Cases identified by the National Hotline also reflect the complex relationships between the different profiles of criminals involved in this form of human trafficking. For example, the data show that:

  • Traffickers may be individuals or part of organized criminal networks;
  • Human trafficking may be their main source of income, or they may exploit people opportunistically;
  • Organized crime groups, like the Zetas, may profit from taxing a human trafficking operation without running it directly; and
  • Individual smugglers may facilitate traffickers’ supply chains, all the while remaining distinct from the main recruiters and controllers who directly engage with the victims.

From violent gangs forcing thousands to flee their homes in Central America, to unscrupulous smugglers in Mexico, to criminal organizations or individual traffickers in Mexico and the U.S., many different types of criminal actors have the opportunity to prey upon children like Javier and Yessenia. They all create conditions of vulnerability – and exploit them for profit.

Also presenting on the panel were: Gretchen Kuhner, Director of the Institute for Women in Migration; Mónica Salazar, former President of the Collective Against Trafficking in Persons and a Mexico-based consultant for Polaris; Dr. Guadalupe Correa-Cabrera, a Wilson Center Public Policy Fellow; and Celina Realuyo, Professor of Practice at the William J. Perry Center for Hemispheric Defense Studies.

What We Can Do

One theme that stood out in all the presentations was the need for more data to fill the gaps in our understanding of migrants in Mexico and the U.S. In particular, researchers in the anti-human trafficking field need better data on labor trafficking in both countries, more geographic data, and a clearer understanding of how financial flows work for these types of trafficking cases.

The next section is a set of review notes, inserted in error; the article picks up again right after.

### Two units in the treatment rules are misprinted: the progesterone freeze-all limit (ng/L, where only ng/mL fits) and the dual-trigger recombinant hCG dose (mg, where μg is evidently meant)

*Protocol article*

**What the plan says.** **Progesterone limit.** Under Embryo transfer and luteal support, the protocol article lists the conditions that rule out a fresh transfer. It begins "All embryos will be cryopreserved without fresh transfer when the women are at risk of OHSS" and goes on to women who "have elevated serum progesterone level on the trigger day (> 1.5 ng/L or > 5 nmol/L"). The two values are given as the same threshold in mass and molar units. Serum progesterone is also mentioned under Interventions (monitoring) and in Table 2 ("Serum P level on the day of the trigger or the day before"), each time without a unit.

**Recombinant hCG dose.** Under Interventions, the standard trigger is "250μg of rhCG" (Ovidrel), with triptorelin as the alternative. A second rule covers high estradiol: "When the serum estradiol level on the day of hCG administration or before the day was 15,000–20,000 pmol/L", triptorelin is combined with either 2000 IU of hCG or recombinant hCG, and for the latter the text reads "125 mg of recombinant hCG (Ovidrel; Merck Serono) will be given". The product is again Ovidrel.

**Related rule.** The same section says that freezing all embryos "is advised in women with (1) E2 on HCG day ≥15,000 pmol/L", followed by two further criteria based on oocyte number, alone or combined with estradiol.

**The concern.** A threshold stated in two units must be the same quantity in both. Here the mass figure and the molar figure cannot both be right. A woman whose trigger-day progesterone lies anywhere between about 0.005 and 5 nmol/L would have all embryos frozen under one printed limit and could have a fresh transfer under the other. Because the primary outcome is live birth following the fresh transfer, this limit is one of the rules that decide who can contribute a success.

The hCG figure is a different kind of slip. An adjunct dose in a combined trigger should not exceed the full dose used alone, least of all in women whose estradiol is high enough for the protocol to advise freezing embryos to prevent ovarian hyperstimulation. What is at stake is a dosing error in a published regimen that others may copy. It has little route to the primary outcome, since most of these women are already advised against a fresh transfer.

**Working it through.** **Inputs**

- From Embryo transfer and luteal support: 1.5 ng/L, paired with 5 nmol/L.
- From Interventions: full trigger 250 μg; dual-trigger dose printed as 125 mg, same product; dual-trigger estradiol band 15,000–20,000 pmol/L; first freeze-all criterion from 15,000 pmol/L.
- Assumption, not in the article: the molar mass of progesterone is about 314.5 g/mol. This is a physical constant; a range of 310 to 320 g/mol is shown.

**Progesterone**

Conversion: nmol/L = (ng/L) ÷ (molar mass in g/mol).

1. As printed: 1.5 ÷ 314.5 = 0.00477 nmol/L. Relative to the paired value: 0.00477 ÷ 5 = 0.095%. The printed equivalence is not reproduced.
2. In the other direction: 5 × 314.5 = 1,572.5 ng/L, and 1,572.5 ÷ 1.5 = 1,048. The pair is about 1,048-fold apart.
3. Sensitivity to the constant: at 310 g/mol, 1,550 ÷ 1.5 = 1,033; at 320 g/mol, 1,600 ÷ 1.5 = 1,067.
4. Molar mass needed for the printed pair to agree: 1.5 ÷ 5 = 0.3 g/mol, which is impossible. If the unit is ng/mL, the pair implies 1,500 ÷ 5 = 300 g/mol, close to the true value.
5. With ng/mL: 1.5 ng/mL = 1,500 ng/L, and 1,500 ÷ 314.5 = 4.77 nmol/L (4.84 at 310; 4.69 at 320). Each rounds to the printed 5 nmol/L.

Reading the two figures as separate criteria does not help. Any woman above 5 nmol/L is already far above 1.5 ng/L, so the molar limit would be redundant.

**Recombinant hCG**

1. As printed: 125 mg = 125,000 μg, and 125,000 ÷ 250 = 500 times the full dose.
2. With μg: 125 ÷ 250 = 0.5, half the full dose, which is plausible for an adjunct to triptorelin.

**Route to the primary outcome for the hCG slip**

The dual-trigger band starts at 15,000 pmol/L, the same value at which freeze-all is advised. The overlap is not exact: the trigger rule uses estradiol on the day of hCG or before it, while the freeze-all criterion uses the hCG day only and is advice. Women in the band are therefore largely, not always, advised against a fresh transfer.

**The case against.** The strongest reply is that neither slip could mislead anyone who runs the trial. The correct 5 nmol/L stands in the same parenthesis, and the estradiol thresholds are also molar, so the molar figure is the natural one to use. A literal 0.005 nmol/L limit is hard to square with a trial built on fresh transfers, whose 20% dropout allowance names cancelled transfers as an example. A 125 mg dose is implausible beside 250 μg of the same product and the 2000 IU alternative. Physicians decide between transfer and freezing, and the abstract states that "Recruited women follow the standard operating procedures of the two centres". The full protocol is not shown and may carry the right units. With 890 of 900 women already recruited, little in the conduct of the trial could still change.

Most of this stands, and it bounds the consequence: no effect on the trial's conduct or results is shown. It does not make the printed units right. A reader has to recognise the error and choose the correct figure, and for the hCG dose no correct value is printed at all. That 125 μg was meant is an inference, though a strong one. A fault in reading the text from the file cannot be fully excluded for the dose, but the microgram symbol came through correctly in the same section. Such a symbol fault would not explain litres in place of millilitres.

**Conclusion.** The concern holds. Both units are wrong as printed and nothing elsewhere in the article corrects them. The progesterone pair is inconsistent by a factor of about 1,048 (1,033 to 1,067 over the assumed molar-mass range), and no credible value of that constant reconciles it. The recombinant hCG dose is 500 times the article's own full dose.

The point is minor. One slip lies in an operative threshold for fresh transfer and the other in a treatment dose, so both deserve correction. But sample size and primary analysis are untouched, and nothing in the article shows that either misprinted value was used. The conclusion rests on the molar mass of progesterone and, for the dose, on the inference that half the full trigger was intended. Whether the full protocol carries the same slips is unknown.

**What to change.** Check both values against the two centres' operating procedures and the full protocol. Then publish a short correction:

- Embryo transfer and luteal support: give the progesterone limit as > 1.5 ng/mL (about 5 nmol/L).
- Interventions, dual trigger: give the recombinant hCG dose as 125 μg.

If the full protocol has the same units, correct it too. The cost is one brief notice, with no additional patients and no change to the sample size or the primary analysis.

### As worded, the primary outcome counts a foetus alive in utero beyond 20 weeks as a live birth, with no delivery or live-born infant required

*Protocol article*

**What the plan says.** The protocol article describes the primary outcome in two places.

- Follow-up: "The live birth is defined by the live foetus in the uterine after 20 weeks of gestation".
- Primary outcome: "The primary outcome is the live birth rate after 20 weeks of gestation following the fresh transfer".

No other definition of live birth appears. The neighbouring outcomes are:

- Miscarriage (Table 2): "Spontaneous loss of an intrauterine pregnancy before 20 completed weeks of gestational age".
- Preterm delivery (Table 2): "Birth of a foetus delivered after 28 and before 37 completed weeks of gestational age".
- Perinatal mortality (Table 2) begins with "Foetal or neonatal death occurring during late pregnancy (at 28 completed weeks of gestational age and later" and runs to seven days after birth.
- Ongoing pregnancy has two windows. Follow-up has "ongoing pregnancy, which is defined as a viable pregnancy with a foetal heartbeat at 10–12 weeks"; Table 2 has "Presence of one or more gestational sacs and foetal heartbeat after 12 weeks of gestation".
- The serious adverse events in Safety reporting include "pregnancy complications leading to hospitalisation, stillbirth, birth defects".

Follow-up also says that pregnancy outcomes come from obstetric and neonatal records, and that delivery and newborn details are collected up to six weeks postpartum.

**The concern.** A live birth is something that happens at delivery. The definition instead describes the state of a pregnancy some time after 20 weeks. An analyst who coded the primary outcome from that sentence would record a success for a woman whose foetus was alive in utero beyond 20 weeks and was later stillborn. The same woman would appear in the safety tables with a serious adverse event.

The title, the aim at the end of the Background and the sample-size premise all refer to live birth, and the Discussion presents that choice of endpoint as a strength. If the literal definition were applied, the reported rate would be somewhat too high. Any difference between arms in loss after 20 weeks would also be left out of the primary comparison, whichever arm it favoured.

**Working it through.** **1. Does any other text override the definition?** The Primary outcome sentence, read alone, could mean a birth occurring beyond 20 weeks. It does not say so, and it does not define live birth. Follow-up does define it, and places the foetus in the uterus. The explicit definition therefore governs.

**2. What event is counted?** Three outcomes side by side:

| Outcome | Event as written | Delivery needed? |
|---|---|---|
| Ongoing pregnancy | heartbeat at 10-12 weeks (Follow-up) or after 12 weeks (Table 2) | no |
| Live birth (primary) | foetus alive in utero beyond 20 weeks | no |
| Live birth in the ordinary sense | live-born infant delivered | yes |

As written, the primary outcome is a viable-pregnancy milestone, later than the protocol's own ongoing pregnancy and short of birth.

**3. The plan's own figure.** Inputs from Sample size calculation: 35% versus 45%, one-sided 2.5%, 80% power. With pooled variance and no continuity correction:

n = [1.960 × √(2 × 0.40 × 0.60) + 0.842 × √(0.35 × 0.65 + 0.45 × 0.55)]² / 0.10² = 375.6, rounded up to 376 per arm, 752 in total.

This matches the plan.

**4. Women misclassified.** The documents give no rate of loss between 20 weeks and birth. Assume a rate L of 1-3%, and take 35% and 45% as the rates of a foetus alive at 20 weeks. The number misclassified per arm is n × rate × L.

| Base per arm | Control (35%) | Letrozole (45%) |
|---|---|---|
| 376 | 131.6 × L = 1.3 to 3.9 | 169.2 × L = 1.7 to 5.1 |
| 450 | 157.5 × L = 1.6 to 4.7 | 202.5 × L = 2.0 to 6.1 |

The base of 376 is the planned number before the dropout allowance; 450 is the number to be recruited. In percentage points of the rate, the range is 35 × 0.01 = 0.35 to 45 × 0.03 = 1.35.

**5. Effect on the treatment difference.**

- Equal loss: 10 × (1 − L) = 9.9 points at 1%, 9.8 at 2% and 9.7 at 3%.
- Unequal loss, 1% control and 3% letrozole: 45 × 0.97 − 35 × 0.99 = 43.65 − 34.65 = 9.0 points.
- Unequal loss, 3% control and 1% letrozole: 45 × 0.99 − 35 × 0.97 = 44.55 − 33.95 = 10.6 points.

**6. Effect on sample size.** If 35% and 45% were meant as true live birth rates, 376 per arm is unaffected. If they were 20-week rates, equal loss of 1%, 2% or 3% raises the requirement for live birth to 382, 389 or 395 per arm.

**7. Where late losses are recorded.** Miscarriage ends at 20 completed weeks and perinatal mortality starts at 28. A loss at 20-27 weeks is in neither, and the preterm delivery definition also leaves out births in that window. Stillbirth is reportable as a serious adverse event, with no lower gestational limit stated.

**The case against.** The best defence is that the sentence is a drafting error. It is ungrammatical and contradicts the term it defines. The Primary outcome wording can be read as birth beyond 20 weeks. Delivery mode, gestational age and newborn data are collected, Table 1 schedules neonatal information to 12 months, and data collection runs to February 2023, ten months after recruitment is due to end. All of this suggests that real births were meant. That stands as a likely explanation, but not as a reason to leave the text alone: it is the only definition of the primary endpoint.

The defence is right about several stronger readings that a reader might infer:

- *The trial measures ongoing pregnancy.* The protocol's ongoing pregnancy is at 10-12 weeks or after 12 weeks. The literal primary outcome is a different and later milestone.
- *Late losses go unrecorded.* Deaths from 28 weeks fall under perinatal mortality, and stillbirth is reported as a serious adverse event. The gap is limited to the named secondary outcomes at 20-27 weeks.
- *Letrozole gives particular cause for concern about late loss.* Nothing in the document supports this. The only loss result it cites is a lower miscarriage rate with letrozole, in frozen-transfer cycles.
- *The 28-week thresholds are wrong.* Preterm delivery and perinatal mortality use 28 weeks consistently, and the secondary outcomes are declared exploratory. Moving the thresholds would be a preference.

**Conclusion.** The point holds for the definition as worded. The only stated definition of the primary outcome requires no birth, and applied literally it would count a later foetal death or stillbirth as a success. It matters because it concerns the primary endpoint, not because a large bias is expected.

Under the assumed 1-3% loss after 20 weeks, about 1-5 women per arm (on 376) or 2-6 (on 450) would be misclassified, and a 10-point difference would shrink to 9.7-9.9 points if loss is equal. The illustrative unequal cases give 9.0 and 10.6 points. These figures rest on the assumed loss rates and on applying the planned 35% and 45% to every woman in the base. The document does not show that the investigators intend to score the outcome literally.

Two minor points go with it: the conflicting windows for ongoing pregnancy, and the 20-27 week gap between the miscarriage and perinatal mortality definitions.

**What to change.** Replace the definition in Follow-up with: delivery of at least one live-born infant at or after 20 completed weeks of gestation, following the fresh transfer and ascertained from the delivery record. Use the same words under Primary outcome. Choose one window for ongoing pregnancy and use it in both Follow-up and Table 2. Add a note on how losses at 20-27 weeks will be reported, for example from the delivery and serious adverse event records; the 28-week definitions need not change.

In addition, countering human trafficking effectively throughout the region will require robust collaboration between the U.S., Mexico, and Central America to help victims and survivors and to stop the traffickers who recruit vulnerable people and facilitate their exploitation – either in their home countries or as they migrate to escape violence and poverty.

Through our Strategic Initiative to end Sex Trafficking from Mexico, Polaris is working to understand and disrupt these networks while simultaneously bolstering the cross-border safety net for survivors.

To seek help or report a tip in the U.S., call the National Human Trafficking Hotline (1-888-373-7888) or send a text to BeFree (233733). If you’re in Mexico, call the Línea Nacional Contra la Trata de Personas (01-800-5533-000), operated by Polaris’s Mexican partner organization, Consejo Ciudadano.


*Names have been changed to protect the privacy of individuals.

Photo credit: Peter Haden/flickr

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Blog Posts by Tessa Couture